“Excuse me,” I said to the agent, “did I understand that you said most of the Standby passengers had to sit in middle seats?”

“Usually that’s what happens,” he said.

“Well…I don’t think this is going to work. See, I tend to get panic attacks, I’m claustrophobic, and put those together in a center seat and I start to vomit. I don’t think your airline and other passengers will want that.”

The guy stayed totally cool. “I’ll do my best to accommodate you, sir.”

(Did I say I hate when people call me “sir”? When young women call me “sir” I want to tell them I keep picturing what they look like with their clothes off.)

Anyway, Mr. Sir called me to the podium 15 minutes later. The 7:22 was already rescheduled for 8:00 PM. “I got you a seat.” It was near the back. It was a regular passenger seat. It was on the aisle.

I was too tired to be elated. I was too tired to want to go home. I just wanted to sit down. It’s called Going Along For The Ride, and it has multiple meanings.

That feeling lasted until I actually did manage to sit down , in seat 38C on a 757 bound for Portland. I’d called my son first.

“I can’t believe they’re taking off into this!” he exclaimed. “There’s snow and freezing rain all over the area. All the other airlines have canceled their flights in to Portland!”

We took off anyway. Only it took a tad longer than planned.

Eight became 8:30 became 9:00. Then some tractor was summoned to pull us back from the gate. The plane was jammed and alternated between hot as hell and drafty.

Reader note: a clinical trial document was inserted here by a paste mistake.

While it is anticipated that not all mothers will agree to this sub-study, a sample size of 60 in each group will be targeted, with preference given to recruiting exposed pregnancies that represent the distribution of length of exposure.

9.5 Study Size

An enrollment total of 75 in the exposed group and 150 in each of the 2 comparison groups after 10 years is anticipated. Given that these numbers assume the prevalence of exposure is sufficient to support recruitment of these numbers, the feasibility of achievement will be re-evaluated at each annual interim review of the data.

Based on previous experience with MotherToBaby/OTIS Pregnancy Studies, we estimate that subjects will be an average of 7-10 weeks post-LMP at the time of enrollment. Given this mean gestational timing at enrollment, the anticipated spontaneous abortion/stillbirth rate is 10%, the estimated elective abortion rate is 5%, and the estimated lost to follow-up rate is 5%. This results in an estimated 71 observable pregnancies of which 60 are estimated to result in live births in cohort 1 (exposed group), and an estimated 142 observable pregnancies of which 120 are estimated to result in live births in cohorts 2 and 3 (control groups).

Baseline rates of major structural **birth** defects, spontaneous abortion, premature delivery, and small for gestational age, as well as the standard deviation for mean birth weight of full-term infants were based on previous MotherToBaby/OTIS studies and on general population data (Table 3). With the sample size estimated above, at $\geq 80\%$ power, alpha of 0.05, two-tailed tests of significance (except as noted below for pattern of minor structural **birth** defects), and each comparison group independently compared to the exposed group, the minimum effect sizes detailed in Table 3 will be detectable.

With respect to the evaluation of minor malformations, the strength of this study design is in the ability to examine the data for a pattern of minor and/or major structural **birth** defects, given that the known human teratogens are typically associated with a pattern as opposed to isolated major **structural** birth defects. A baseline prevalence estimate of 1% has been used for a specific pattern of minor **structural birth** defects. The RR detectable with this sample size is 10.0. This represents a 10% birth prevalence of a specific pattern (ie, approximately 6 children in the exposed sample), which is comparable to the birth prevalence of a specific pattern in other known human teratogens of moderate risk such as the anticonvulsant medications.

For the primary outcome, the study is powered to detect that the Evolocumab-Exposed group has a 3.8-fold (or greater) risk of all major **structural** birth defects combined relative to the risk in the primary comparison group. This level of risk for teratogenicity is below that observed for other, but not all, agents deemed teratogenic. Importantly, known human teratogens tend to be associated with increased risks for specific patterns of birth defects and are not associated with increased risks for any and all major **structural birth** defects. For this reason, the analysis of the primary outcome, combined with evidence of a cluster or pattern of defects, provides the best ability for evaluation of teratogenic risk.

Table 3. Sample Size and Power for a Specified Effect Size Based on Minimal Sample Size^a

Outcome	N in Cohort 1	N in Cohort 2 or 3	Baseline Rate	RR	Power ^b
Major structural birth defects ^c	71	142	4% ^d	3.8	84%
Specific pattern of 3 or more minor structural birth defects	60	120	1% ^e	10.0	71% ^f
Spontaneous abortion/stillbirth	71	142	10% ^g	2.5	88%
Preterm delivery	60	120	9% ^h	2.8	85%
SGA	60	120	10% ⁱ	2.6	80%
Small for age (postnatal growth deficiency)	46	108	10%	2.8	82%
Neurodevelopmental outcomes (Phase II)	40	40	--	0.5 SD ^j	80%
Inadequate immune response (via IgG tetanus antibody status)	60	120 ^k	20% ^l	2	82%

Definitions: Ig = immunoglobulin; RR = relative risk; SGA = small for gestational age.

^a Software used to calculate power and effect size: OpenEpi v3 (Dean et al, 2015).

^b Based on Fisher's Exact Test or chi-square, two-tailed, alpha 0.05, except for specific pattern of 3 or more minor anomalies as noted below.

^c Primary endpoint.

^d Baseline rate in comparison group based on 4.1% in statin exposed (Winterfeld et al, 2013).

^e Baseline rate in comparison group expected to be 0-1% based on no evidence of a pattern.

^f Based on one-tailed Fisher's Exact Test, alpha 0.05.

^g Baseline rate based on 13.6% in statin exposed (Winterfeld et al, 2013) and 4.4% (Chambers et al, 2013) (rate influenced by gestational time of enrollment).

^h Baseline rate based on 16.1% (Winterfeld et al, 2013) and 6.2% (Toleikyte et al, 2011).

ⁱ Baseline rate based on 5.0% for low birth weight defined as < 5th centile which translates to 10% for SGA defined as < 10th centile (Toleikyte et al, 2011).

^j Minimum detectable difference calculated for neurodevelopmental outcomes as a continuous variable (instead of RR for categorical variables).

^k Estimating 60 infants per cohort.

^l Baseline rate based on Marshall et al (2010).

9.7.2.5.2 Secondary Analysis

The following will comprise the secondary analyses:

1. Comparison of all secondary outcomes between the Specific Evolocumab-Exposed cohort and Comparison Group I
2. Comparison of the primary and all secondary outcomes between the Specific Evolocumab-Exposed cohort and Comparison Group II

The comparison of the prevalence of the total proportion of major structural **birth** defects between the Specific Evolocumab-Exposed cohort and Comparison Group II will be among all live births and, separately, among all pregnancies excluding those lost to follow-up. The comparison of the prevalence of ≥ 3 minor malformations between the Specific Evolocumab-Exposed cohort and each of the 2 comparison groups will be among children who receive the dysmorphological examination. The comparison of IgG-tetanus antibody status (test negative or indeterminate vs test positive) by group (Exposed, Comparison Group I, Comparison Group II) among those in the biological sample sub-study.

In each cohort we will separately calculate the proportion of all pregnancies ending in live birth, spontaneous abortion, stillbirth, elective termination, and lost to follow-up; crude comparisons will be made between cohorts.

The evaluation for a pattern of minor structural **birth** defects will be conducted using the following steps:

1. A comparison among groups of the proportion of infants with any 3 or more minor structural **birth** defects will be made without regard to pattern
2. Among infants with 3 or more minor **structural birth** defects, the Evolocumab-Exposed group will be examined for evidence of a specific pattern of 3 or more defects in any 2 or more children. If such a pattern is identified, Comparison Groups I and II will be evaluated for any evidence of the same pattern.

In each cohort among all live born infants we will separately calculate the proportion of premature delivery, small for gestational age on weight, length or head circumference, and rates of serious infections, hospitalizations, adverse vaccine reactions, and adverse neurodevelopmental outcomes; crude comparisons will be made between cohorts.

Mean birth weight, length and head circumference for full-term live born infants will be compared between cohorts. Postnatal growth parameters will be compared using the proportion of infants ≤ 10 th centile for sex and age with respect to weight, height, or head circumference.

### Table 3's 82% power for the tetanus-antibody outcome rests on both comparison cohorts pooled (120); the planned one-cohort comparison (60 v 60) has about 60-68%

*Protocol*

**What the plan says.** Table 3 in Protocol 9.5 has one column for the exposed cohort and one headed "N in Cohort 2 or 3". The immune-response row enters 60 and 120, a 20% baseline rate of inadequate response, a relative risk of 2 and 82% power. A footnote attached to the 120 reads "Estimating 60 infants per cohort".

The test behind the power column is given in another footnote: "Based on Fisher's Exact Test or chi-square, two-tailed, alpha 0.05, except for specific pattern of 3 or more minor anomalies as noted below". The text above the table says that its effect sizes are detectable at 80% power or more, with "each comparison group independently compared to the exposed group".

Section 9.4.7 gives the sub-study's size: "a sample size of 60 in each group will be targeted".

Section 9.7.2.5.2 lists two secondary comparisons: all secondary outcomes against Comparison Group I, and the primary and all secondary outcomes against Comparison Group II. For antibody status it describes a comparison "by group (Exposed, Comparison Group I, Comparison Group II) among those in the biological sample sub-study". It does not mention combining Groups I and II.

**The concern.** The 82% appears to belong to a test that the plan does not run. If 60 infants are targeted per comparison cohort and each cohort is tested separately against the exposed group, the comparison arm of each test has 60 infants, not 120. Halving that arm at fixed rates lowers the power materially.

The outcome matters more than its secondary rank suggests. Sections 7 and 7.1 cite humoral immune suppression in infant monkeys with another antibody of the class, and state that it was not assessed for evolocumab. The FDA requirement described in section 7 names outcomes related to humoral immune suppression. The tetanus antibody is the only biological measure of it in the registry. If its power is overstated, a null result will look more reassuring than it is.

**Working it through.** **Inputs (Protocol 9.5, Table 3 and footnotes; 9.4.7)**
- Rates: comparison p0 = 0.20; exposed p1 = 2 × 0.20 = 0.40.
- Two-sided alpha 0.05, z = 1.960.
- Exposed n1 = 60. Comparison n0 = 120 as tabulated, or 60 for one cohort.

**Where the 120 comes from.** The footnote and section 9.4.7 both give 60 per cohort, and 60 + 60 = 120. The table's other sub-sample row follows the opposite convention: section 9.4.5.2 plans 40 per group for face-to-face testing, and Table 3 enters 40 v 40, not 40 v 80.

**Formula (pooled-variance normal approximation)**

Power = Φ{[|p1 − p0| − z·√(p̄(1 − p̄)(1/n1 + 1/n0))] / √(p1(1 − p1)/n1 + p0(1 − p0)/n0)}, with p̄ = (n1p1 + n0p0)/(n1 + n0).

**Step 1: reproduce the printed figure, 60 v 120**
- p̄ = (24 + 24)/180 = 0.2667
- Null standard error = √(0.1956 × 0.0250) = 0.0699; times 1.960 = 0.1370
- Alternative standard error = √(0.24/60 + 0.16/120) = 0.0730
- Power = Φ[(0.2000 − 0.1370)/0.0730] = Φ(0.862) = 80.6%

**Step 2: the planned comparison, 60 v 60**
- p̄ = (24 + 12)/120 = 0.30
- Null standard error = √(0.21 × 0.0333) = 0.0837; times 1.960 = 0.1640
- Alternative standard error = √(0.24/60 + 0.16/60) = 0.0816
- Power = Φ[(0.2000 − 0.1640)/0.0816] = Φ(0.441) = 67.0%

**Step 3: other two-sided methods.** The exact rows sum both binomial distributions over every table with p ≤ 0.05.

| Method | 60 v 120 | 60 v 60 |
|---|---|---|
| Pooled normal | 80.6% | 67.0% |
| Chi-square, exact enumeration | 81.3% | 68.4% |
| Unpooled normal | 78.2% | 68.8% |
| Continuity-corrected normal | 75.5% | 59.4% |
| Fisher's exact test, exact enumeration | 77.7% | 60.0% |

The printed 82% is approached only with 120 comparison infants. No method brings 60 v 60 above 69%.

We began a leisurely tour of the taxiways at 9:15. In my head I was hearing the theme music from Gilligan’s Island, the line about the “three hours’ tour.” At 9:45 the captain announced: “Flight attendants, be seated and prepare for takeoff.”

Fifteen minutes later, at 10 PM, we began our take-off roll. In a 757 on rough runways and sitting right behind the engines, this is the really terrifying part of the ride. Then we pulled up, the wheels thudded into place in the wheel-wells, and the plane gained altitude through tremendous near-ground fog and turbulence.

Then came the ride itself. Five and a half hours of screaming rug-rats, vomitacious food, but a very lovely young woman falling asleep with her head on my shoulder. How bad was it? Well, let’s say this was not the stuff of the Mile-High Club. By the end of the flight, the weight of her head on my shoulder was a pain in the ass.

There was a good-for-the-kiddies seasonal movie: Fred Claus. Oh God, take me now…. There were Mary Tyler Moore and MASH reruns.

Does this plane come with parachutes? I can do Montana or Idaho.

Finally, at about midnight PST, we began the stomach-lurching descent into Portland. At 12:30 we landed. Everyone exhaled at once when the wheels made solid contact with the runway.

Off the plane, I called my son who was stuck in traffic, and then bounced back to his house across the river in Washington.

By the time I got to bed it was 3:09 AM, December 22, 2008. I had been awake for roughly 27 hours. My hands were sore from that nylon bag, my back was aching from the backpack, I was damn near incoherent.

I was, by the way, very grateful to be alive, with my kid and his S.O., and to get any sleep. Which was deep, sound, and concluded by leg cramps. Oh well.

I’m supposed to fly back Saturday night. I can barely wait for that one….

That concludes my book report. Thank you class, I’ll go back to my seat now.